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Last summer, when the Northwest Chapter of Oregon-California Trails Association put on a symposium in Pendleton, I was jolted back into a historical controversy I have been involved in since my college days.


T. T. (Theodore Thurston) Geer was born near Salem in 1851 to Oregon Trail pioneer parents. From 1899 to 1903 he was governor of Oregon, the first to be born in this state. His autobiography, “Fifty Years in Oregon” (1912) included a section on his friendship with Francis Xavier Matthieu of Butteville (near Champoeg). Matthieu claimed to be the last survivor of the historic 1843 Champoeg meetings and the vote that created the Provisional Government.

Geer devotes an entire chapter of his book to Matthieu’s recollection of the May 2, 1843, vote. Matthieu stated that when the vote was called 50 Canadians were opposed and 50 Americans were in favor of forming a government. Two men, himself and Etienne Lucier were wavering. Matthieu recalls the final vote was 52 to 50 when he and Lucier joined the Americans.

In the next chapter Geer told how the story (I would use the word myth) was perpetuated to this day. In December 1899, the newly organized Oregon State Historical Society (OHS) passed a resolution to locate the exact sites of significant Oregon events, including Champoeg, site of the vote. Geer was appointed to locate it.

On May 1, 1900, Geer rode his bicycle to Butteville to meet with Matthieu. The next day they were joined by George H. Himes, secretary of OHS, who brought along a photographer from Portland. They went to the Champoeg site, which Matthieu showed them and then told them the story of the 52-50 vote. Matthieu did all the talking.

Himes took the story back to OHS and lobbied the legislature for an appropriate marker at the spot. An obelisk was chosen and still stands at the spot today. It was dedicated May 2, 1901, the 58th anniversary of the vote. Harvey Scott gave an address and started an observance now called Founders Day, held the Saturday closest to May 2.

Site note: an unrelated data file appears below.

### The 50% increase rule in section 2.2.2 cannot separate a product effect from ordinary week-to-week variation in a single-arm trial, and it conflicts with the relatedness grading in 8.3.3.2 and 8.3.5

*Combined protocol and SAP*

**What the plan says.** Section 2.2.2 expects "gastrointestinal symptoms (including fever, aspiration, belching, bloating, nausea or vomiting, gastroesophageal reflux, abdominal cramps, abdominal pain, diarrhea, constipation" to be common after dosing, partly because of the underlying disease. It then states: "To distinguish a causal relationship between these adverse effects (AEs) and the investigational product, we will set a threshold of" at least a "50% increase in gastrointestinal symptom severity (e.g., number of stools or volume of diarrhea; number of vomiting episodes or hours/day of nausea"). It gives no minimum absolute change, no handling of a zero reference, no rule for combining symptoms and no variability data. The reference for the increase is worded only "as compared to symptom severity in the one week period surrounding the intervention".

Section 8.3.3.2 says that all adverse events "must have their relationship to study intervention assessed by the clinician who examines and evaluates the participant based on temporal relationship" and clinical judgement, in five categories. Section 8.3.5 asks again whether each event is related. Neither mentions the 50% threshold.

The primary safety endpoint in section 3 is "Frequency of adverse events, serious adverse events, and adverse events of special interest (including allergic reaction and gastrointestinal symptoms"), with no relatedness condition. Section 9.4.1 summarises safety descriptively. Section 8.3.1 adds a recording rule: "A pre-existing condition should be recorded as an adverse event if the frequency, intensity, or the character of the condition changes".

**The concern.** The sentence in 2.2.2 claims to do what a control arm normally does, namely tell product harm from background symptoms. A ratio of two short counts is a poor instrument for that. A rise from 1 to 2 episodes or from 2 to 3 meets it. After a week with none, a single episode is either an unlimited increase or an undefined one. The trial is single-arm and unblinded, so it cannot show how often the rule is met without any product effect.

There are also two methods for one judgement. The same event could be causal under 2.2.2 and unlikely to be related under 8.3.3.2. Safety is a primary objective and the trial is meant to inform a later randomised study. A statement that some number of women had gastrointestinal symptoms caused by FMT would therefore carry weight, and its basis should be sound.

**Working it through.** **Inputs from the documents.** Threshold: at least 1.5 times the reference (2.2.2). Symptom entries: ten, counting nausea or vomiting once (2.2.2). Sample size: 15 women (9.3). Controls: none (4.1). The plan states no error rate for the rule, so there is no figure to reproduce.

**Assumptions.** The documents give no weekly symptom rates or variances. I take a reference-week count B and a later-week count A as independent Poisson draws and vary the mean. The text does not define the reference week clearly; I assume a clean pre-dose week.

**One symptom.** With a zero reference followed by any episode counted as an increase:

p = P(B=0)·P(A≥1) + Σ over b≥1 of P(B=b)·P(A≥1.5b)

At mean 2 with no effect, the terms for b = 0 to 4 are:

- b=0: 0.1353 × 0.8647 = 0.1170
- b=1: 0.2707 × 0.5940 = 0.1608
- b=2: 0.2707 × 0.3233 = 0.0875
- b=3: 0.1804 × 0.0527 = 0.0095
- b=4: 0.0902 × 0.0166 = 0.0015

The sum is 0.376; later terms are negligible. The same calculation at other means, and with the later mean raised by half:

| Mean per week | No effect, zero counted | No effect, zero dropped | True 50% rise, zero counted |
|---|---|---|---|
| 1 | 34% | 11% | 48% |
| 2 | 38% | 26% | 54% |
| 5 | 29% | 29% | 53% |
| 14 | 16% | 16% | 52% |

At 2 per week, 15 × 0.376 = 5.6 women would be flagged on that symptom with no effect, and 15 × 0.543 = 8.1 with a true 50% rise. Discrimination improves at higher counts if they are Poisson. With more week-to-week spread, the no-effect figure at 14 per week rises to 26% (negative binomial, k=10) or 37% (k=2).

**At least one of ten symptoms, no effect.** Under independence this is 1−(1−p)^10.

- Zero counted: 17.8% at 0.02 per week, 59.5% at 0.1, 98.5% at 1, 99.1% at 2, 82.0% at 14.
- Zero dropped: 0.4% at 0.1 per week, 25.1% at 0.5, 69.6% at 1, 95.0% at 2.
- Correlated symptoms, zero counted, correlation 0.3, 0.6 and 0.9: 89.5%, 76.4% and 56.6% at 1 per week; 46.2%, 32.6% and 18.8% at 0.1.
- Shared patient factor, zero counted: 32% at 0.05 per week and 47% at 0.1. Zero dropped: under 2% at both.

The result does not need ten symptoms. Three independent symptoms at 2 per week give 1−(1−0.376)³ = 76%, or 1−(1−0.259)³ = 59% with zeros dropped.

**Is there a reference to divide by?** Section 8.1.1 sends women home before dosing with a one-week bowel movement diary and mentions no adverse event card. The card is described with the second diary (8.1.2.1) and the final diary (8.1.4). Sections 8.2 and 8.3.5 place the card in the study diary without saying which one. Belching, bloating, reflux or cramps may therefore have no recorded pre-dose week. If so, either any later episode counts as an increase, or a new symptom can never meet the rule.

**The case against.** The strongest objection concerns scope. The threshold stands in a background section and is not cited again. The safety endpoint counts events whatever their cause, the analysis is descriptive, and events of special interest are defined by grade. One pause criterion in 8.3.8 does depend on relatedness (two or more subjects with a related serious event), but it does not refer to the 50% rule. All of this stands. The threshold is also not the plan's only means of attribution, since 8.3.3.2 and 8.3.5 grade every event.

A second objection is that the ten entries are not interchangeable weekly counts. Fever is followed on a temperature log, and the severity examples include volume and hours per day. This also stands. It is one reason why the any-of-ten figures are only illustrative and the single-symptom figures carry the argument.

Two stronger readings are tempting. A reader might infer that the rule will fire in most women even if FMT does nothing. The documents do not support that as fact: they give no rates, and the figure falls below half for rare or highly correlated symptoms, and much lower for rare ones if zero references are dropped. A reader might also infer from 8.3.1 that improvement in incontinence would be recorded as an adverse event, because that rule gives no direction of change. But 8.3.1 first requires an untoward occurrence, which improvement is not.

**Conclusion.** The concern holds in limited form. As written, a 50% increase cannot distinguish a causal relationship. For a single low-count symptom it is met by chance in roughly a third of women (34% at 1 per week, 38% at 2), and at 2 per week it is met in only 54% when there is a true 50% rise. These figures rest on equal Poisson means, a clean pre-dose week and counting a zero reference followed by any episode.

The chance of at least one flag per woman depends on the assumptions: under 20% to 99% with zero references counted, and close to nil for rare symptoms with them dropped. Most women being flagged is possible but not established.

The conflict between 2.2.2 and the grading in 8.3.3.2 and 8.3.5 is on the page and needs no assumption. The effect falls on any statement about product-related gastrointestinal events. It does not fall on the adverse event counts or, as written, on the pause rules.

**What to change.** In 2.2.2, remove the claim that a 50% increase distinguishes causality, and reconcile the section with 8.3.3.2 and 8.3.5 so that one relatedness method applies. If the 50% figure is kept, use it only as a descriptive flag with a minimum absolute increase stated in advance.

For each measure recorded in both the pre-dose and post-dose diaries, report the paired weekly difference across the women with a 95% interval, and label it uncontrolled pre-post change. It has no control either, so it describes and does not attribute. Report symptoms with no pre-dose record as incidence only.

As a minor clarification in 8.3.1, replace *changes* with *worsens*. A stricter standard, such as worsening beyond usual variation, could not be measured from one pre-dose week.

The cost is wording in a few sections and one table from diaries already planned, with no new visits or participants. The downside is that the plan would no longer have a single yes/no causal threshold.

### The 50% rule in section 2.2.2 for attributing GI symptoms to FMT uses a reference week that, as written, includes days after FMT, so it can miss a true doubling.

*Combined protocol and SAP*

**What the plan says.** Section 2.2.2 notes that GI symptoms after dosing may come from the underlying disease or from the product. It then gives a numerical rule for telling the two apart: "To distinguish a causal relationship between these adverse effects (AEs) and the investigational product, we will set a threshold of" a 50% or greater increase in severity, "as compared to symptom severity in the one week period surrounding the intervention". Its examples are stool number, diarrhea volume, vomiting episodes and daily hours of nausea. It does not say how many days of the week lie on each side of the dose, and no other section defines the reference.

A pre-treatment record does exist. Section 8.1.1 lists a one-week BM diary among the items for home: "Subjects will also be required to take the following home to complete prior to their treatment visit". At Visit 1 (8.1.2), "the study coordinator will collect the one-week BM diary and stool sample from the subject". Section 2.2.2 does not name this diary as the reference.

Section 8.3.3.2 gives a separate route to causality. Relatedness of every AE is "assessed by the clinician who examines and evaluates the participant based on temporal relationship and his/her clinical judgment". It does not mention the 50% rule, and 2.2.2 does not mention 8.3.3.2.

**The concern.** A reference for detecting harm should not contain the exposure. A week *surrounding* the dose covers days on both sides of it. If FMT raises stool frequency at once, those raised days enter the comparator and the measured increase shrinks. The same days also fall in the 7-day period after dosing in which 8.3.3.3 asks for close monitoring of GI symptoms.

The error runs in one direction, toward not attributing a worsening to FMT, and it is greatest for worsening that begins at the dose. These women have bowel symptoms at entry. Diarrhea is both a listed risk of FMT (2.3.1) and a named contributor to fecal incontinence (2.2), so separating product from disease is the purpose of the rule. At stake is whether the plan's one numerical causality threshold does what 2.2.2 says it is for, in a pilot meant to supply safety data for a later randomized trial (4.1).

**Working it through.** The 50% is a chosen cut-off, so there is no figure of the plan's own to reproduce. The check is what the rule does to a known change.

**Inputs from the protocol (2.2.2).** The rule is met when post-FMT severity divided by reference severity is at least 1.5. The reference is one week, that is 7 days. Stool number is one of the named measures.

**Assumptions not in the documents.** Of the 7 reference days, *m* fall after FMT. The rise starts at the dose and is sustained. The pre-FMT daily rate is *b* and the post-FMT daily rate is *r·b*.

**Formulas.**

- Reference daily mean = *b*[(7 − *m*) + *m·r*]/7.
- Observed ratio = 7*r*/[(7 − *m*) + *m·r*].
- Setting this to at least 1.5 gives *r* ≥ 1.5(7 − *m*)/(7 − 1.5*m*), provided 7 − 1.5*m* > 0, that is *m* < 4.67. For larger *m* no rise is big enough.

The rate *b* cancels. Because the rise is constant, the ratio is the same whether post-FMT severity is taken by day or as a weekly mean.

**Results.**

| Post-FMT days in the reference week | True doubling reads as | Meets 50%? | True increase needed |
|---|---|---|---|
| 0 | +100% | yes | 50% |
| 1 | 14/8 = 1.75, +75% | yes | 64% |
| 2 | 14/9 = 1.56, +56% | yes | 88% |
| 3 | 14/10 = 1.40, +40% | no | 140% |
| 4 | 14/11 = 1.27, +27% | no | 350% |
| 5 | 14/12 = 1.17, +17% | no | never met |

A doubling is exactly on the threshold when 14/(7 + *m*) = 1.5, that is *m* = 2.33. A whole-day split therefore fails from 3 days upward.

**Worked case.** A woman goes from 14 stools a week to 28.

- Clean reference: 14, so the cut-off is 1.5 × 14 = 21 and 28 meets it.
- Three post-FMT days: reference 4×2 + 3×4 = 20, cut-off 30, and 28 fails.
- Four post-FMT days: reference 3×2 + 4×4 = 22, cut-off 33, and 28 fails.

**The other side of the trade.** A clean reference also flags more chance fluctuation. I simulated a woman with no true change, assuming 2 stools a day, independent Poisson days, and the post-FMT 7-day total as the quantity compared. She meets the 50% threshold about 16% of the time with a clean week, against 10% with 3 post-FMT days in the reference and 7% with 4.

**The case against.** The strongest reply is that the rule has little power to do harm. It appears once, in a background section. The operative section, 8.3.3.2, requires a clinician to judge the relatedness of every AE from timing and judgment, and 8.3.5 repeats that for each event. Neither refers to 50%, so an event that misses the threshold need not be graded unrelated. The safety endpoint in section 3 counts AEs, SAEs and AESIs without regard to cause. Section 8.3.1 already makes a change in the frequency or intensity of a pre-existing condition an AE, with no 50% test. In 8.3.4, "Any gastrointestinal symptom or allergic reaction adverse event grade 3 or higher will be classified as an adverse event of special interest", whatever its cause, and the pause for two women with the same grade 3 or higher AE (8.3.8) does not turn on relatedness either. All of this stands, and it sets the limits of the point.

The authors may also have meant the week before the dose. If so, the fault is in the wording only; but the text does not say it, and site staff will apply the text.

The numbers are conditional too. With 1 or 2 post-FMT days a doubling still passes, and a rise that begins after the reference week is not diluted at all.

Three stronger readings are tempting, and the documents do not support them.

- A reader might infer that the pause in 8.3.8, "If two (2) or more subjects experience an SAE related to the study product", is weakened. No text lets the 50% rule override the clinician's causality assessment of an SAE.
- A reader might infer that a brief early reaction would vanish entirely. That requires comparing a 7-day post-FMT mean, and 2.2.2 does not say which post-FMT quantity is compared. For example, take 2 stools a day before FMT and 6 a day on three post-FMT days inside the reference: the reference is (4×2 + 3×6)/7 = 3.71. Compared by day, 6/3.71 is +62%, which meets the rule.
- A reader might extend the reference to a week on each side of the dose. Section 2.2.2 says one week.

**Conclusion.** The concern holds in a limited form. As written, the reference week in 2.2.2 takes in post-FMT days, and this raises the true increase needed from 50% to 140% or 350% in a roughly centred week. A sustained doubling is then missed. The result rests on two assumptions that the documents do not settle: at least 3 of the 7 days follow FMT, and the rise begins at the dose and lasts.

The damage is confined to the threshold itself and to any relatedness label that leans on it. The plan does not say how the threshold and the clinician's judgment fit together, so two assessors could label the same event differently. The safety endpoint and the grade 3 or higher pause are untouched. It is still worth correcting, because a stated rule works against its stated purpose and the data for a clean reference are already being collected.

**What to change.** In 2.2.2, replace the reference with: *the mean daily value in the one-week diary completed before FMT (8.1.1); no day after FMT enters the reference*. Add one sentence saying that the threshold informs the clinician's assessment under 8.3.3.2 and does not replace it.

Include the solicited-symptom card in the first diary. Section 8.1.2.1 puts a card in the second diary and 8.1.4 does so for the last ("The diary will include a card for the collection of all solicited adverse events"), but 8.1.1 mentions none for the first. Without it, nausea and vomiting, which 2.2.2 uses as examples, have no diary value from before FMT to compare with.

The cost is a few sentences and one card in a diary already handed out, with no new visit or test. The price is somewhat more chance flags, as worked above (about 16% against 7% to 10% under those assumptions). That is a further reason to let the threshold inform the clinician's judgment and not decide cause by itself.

Champoeg Provisional Government Park was created in the 1920s as one of the first Oregon state parks. Today it is called Champoeg State Historical Park. It includes campsites, bike paths, an amphitheater and a museum which features a mural depicting the 52-50 vote. Much time and money was spent to tell the Champoeg story at the park, a myth that survives despite the knowledge that it is incorrect. Park rangers admit that the Matthieu story was self-serving at best, but the backing of Himes and OHS gave it credence.

Geer wrote that the records of 1843 describe the results of the day, but do not give details. Three men kept the minutes of the meeting. Geer used those minutes and added Matthieu’s recollection of the details. My own research concludes that Matthieu’s details are suspect and self-serving since, as he claimed, there was no one alive to contradict him. The minutes say three votes were taken that day. Matthieu only recalls the third. The first two were procedural, one to approve the meeting agenda and the other to approve the minutes of the previous meeting, [i.e.] the second Wolf Meeting. Having warned former HBC employees before the meeting, Dr. McLoughlin advised the Canadians to not let the Americans have their way. The first two votes failed by counts of 52 to 50 in favor of the Canadians, and left the status of the remainder of that day’s meeting in turmoil.